Global coffee rush: futures prices are up 15% in May

Global coffee rush: futures prices are up 15% in May

In the wake of the new outbreak, the food and beverage industry around the world has been hit. The phenomenon of pouring milk, rolling vegetables, and cutting flowers are both surprising and regrettable. But one type of food is an unexpected winner.

Coffee -- at a time of global isolation and extended home office hours, demand is bucking the trend and even coffee drinkers are stockpiling.

Demand rose as consumers rushed to grab a coffee. Arabica coffee on the ICE futures exchange has surged 20 percent to $1.20 a pound since the start of Fe+bruary, making it one of the world's best-performing commodities.

coffee rush
coffee rush

The Coffee C contract, the benchmark for high-quality arabica Coffee, is currently hovering around $117.

Cost on coffee rose 34.6 percent in France and 29.5 percent in Italy compared with the same period last year, according to IRI, a Chicago-based market researcher.

According to Google Trends, "Dalgona coffee" has become the most searched coffee type in the world, surpassing all other coffee records. Global searches rose 1,800% in mid-march and another 1,700% in mid-April.

Most experts attribute the rise in coffee prices to a "short-term panic buying effect" at supermarkets.

But with most shoppers already backlogged, coffee demand is likely to ease in the coming weeks. Philip Searle, a senior coffee trader in PRWakefield, said: "at the supermarket, everyone was buying it in bulk and it was a peak but it's back to normal now."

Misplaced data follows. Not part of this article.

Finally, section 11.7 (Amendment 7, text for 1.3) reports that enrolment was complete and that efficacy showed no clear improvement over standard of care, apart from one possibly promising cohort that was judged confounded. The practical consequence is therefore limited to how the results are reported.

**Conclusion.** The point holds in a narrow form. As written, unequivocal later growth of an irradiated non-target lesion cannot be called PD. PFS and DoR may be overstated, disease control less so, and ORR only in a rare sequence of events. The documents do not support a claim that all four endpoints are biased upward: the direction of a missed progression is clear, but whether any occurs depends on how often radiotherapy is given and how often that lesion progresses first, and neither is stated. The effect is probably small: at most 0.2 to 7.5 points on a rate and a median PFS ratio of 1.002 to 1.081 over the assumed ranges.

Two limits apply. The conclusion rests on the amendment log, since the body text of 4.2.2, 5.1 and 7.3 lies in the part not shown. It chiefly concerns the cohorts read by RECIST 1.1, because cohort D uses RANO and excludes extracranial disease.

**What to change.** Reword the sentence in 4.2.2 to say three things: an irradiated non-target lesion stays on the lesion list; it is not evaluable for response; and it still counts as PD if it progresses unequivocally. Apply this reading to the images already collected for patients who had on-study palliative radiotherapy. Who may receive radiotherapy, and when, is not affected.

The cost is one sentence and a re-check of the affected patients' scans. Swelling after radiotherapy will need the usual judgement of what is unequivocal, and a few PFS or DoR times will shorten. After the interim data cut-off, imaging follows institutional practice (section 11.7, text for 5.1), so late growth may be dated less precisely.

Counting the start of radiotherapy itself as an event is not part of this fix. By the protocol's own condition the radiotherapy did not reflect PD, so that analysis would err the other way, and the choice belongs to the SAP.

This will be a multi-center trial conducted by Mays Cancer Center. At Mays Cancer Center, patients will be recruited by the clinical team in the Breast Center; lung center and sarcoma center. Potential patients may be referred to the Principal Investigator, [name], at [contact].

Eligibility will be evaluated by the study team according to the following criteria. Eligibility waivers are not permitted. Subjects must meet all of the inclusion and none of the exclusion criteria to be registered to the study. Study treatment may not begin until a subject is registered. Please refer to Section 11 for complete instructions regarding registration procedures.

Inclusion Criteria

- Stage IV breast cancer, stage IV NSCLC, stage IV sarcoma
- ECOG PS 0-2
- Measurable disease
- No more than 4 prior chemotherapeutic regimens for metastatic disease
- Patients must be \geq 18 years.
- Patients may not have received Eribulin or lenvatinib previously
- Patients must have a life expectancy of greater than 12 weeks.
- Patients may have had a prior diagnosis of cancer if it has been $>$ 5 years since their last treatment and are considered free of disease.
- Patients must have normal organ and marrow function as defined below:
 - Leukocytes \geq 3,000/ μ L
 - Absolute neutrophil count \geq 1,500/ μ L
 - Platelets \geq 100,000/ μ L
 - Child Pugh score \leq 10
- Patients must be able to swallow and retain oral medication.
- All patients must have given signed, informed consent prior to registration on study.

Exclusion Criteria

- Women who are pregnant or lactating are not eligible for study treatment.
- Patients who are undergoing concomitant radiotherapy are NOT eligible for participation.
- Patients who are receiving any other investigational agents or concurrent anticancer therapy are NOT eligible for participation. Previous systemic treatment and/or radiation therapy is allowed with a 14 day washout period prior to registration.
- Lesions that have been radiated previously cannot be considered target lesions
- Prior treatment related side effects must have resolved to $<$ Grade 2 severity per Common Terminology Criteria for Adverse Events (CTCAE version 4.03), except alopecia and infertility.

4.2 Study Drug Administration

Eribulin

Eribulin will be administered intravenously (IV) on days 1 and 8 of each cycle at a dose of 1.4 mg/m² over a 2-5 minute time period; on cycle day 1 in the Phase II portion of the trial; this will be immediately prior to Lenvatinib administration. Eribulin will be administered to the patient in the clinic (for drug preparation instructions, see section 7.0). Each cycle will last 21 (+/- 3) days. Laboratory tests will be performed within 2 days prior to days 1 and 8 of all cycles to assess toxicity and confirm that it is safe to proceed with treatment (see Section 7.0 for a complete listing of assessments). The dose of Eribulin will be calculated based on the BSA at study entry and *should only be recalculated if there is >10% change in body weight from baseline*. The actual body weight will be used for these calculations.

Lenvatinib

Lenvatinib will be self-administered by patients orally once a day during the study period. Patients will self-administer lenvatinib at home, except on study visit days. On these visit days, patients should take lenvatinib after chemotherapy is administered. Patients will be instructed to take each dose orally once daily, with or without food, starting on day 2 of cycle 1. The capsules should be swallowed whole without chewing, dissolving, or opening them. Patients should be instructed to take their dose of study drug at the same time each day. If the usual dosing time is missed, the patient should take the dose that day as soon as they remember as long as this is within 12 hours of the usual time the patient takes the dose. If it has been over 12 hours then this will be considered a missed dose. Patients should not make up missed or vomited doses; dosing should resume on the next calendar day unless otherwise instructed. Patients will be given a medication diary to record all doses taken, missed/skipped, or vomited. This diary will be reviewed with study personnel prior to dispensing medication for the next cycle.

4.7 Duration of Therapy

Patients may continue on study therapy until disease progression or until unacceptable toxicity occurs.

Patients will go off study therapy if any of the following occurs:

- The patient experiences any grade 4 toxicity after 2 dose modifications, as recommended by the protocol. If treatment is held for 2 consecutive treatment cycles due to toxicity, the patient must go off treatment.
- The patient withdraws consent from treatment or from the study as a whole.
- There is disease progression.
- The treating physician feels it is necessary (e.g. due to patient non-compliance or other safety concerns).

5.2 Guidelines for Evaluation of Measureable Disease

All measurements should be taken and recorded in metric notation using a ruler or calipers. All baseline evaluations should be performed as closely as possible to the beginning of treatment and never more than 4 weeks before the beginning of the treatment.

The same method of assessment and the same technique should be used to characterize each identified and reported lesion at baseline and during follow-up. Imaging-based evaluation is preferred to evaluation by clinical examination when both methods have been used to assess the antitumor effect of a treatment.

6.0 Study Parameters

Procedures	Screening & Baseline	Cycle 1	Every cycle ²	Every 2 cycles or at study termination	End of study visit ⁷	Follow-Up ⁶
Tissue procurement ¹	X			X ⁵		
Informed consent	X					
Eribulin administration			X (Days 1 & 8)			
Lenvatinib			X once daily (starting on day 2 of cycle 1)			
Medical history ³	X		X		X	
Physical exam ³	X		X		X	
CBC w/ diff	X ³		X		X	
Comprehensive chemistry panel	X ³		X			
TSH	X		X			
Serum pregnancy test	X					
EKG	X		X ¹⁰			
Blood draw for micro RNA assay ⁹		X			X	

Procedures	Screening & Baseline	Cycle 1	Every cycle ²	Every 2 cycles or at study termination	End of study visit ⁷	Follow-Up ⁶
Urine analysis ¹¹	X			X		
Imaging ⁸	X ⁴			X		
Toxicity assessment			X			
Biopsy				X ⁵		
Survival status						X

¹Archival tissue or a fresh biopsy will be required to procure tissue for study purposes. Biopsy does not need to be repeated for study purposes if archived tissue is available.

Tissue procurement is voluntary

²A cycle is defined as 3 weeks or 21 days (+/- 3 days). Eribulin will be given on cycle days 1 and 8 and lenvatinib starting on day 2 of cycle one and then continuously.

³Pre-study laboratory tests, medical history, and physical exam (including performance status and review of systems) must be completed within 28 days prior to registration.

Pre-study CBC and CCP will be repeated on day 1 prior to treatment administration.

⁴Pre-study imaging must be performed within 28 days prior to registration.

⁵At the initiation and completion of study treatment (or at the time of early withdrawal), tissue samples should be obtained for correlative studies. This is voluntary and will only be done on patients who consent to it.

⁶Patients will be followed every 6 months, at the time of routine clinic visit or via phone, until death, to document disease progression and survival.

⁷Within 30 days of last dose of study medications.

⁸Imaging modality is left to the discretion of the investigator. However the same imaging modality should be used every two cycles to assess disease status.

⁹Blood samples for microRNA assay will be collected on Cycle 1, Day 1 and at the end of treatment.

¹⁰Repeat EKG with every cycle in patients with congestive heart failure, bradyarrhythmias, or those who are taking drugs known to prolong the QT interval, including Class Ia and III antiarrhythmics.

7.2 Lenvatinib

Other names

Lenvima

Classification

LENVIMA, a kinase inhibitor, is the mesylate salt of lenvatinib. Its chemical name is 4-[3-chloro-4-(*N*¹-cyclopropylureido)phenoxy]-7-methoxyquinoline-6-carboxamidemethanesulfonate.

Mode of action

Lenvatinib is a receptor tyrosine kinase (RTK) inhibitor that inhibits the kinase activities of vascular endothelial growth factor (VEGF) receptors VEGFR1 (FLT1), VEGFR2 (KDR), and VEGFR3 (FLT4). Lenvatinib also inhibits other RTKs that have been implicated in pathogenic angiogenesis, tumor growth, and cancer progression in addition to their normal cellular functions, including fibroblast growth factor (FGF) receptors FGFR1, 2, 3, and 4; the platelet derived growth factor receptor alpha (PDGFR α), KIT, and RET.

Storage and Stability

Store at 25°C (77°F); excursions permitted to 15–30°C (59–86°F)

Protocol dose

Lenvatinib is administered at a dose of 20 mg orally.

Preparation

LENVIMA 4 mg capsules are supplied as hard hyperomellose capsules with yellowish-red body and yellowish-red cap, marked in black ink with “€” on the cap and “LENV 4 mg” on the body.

Philip Searle added: "The rise in demand has lasted only a month and it is surprising whether it will continue."

coffee rush 2
coffee rush 2

ICO also released a report last week on how the new outbreak will affect the global coffee industry. Despite the industry's overall steady growth, coffee prices have continued to fall since 2016, dropping 30 percent from the average price over the past decade, as the report shows.

And an increase in coffee consumption at home would offset a drop in spending by outside retailers. "Lower household incomes could lead to less demand for coffee. In addition, price-sensitive consumers may replace high-value coffees with lower-value blends or brands."

Analysts warn that demand for the beans could plumb due to the world recession later this year.

Jose dorster Sette, executive director of the international coffee organization, warned Markets Insider on Wednesday: "our model predicts a 1% drop in GDP will lead to a 0.95% drop in coffee consumption."

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